Baker, Charles

### Description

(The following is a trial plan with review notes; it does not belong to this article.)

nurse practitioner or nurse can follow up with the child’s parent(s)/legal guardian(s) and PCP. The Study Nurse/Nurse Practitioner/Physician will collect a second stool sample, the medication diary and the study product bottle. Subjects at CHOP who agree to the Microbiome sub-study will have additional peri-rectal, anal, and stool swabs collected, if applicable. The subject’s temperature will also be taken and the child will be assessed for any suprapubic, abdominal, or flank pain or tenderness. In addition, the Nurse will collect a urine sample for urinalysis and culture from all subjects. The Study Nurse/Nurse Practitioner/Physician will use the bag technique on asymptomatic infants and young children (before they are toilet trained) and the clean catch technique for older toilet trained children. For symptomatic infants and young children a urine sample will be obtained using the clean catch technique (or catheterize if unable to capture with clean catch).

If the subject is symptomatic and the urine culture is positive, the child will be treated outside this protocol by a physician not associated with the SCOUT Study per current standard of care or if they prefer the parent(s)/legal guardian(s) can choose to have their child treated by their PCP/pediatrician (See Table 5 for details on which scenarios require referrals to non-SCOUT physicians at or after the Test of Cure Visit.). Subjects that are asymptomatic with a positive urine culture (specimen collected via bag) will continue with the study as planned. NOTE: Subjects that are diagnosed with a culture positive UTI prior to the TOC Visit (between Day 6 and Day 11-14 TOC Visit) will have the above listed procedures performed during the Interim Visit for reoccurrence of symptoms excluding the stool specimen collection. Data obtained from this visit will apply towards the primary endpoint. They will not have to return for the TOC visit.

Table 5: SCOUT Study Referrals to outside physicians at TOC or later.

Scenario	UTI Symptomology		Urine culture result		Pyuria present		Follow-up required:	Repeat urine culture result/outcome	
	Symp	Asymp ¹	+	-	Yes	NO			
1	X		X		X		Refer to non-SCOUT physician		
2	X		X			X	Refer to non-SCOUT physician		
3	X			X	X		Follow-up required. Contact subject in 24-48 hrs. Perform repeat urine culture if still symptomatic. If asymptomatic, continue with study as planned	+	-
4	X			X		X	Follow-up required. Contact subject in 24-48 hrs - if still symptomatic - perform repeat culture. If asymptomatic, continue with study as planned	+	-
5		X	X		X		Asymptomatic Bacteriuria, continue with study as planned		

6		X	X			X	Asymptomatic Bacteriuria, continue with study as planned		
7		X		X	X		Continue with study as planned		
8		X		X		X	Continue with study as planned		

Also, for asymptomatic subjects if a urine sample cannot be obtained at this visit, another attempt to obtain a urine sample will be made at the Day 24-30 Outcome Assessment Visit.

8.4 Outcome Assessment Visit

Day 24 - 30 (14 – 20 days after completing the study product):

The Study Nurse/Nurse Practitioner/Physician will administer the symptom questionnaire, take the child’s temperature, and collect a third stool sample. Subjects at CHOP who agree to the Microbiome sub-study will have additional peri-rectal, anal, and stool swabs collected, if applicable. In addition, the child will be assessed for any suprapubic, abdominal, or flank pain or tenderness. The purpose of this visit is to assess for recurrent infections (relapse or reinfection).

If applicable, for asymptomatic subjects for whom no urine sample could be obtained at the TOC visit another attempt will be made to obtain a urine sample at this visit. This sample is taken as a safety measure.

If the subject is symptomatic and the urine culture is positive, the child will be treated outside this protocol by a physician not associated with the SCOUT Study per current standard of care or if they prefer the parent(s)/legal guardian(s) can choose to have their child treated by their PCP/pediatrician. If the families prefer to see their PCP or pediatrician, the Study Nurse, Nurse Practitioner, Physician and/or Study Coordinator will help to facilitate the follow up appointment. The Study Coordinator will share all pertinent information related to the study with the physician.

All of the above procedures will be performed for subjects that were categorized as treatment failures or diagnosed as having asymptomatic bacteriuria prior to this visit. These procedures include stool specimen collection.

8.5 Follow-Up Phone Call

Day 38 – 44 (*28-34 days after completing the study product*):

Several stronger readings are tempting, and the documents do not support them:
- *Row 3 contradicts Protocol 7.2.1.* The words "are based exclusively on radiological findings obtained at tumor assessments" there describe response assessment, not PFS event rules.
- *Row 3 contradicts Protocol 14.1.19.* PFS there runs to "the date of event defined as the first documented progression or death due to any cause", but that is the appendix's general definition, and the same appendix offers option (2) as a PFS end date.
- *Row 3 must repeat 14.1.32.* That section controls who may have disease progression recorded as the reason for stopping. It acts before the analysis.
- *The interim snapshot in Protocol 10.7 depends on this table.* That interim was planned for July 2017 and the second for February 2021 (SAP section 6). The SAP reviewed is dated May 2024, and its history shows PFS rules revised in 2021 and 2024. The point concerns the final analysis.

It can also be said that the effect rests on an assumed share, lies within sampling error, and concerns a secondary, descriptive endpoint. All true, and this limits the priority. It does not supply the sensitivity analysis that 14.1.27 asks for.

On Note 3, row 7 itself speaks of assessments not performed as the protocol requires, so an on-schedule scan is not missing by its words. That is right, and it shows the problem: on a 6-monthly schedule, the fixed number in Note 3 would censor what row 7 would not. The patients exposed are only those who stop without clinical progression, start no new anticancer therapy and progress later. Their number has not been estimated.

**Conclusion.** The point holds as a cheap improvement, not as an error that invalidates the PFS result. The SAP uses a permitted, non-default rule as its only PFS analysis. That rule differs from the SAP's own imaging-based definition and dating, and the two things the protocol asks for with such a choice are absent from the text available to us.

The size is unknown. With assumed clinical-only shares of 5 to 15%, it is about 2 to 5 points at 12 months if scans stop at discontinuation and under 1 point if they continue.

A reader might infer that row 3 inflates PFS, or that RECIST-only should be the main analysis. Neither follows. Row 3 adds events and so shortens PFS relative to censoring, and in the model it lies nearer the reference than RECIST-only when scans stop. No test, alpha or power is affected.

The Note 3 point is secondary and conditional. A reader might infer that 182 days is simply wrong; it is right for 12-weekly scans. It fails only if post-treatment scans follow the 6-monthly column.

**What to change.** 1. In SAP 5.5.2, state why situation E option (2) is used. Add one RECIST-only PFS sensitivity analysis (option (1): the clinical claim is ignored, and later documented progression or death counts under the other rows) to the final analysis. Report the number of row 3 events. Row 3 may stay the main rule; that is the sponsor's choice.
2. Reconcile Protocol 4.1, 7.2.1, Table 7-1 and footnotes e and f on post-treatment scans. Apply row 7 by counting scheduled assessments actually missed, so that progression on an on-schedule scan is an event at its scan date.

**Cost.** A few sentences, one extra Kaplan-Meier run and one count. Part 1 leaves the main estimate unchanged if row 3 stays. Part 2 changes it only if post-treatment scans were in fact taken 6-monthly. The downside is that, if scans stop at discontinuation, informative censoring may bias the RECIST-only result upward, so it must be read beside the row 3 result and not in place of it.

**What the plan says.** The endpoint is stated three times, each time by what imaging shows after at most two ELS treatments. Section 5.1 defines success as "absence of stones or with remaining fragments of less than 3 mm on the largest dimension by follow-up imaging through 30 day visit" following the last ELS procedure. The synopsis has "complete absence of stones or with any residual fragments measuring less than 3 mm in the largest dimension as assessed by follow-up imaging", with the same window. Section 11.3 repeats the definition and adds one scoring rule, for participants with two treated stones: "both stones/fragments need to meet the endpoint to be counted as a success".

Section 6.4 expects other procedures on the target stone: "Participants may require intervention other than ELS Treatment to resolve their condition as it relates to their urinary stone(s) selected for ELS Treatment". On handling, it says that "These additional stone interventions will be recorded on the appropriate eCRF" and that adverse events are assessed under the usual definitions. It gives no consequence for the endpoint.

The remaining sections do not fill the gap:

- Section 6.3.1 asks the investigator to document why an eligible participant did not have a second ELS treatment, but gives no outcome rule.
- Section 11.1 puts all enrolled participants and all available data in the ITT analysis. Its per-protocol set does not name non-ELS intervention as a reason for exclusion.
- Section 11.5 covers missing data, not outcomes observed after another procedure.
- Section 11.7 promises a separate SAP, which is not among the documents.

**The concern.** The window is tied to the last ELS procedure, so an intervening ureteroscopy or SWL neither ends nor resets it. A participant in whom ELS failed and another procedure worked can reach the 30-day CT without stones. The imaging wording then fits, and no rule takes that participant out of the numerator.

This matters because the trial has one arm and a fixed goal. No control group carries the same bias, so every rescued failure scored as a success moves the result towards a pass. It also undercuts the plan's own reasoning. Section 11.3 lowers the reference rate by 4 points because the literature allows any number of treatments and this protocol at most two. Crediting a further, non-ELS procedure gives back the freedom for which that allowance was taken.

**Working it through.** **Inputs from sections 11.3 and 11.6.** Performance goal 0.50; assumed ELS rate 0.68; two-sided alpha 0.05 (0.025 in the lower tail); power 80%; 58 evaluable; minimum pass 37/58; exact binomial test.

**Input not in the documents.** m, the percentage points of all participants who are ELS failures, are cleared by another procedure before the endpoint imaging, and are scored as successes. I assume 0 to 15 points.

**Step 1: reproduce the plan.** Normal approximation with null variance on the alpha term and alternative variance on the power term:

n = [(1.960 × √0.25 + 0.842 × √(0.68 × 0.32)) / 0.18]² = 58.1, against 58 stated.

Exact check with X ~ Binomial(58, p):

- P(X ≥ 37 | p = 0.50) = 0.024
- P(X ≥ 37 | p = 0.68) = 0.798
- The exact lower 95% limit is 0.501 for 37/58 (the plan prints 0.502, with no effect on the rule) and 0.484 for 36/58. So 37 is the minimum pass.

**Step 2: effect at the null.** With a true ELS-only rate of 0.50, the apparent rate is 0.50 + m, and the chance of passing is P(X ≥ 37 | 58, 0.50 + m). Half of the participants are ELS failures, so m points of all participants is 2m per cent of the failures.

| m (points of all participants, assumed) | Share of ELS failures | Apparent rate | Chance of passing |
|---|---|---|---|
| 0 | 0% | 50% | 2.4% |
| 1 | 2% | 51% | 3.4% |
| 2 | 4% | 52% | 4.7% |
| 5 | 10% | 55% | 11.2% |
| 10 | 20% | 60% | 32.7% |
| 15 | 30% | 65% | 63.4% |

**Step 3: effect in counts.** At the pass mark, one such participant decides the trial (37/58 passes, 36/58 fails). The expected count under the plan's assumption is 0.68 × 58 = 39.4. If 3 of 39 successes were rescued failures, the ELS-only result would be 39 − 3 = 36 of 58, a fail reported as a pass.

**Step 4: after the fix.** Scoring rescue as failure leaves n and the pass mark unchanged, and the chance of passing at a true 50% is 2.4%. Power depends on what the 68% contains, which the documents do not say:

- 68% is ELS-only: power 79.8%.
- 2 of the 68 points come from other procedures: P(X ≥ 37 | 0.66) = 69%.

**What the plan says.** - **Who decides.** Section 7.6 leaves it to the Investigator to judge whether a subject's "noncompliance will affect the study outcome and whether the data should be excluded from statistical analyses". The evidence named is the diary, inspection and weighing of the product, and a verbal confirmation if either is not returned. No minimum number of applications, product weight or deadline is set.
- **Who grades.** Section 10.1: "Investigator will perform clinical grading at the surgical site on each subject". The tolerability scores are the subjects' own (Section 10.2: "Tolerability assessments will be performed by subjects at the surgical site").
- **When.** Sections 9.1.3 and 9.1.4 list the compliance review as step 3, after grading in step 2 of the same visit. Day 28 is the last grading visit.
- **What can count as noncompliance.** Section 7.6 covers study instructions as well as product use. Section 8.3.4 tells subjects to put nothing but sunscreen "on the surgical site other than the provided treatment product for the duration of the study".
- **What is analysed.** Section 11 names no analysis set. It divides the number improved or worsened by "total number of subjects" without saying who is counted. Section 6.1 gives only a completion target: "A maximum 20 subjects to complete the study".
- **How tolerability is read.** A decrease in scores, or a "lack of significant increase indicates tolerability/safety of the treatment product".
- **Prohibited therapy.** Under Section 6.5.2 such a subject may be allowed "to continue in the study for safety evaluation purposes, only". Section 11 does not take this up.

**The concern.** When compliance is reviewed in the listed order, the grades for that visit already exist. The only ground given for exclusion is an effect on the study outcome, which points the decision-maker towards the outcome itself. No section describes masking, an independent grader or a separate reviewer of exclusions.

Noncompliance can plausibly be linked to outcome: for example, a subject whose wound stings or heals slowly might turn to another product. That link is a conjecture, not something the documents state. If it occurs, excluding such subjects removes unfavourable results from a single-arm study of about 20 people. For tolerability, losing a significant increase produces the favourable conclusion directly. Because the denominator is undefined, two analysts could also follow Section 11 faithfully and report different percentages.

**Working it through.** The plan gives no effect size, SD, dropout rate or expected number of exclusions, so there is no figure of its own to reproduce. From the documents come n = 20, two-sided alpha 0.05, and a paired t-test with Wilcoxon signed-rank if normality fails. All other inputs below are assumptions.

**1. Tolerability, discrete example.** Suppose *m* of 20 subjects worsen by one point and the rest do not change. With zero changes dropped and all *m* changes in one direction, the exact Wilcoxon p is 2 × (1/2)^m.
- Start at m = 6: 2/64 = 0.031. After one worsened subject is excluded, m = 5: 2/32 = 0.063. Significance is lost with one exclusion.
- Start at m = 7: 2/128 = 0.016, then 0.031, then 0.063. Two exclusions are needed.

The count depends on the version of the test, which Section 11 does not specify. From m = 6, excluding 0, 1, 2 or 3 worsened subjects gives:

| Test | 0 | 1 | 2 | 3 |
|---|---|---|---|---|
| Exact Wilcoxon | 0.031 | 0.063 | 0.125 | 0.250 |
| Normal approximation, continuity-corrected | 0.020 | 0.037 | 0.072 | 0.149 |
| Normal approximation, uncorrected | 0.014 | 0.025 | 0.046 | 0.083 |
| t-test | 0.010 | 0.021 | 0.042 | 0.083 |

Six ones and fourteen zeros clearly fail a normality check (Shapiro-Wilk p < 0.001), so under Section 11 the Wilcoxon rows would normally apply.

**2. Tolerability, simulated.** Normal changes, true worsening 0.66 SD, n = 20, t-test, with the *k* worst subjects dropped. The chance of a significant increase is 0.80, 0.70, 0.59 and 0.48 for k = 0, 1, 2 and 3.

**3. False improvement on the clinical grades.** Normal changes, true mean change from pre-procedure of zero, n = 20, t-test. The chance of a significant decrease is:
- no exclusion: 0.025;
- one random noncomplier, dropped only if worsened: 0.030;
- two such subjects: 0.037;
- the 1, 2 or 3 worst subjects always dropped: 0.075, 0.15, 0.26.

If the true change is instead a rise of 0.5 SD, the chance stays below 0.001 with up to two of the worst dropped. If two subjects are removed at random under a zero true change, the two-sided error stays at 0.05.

A geometric evolution equation is a partial differential equation that evolves some kind of geometric object in time. The protoype of all parabolic evolution equations is the familiar heat equation. For this reason parabolic geometric evolution equations are also called geometric heat flows or just geometric flows. The heat equation models the physical phenomenon whereby heat diffuses from regions of high temperature to regions of cooler temperature. A defining characteristic of this physical...[Show more] process, as one readily observes from our surrounds, is that it occurs smoothly: A hot cup of coffee left to stand will over a period of minutes smoothly equilibrate to the ambient temperature. In the case of a geometric flow, it is some kind of geometric object that diffuses smoothly down a driving gradient. The most natural extrinsically defined geometric heat flow is the mean curvature flow. This flow evolves regions of curves and surfaces with high curvature to regions of smaller curvature. For example, an ellipse with highly curved, pointed ends evolves to a circle, thus minimising the distribution of curvature. It is precisely this smoothing, energy minimising characteristic that makes geometric flows powerful mathematical tools. From a pure mathematical perspective, this is a useful property because unknown and complicated objects can be smoothly deformed into well-known and easily understood objects. From an applications point of view, it is an observed natural law that physical systems will move towards a state that minimises some notion of energy. As an example, crystal grains will try to arrange themselves so as to minimise the curvature of the interface between them. The study of the mean curvature flow from the perspective of partial differential equations began with Gerhard Huisken's pioneering work in 1984. Since that time, the mean curvature flow of hypersurfaces has been a lively area of study. Although Huisken's seminal paper is now just over twenty-five years old, the study of the mean curvature flow of submanifolds of higher codimension has only recently started to receive attention. The mean curvature flow of submanifolds is the main object of investigation in this thesis, and indeed, the central results we obtain can be considered as high codimension analogues of some early hypersurface theorems. The result of Huisken's 1984 paper roughly says that convex hypersurfaces evolve under the mean curvature flow to round points in finite time. Here we obtain the result that if the ratio of the length of the second fundamental form to the length of the mean curvature vector is bounded (by some explicit constant depending on dimension but not codimension), then the submanifold will evolve under the mean curvature flow to a round point in finite time. We investigate evolutions in flat and curved backgrounds, and explore the singular behaviour of the flows as the first singular time is approached.

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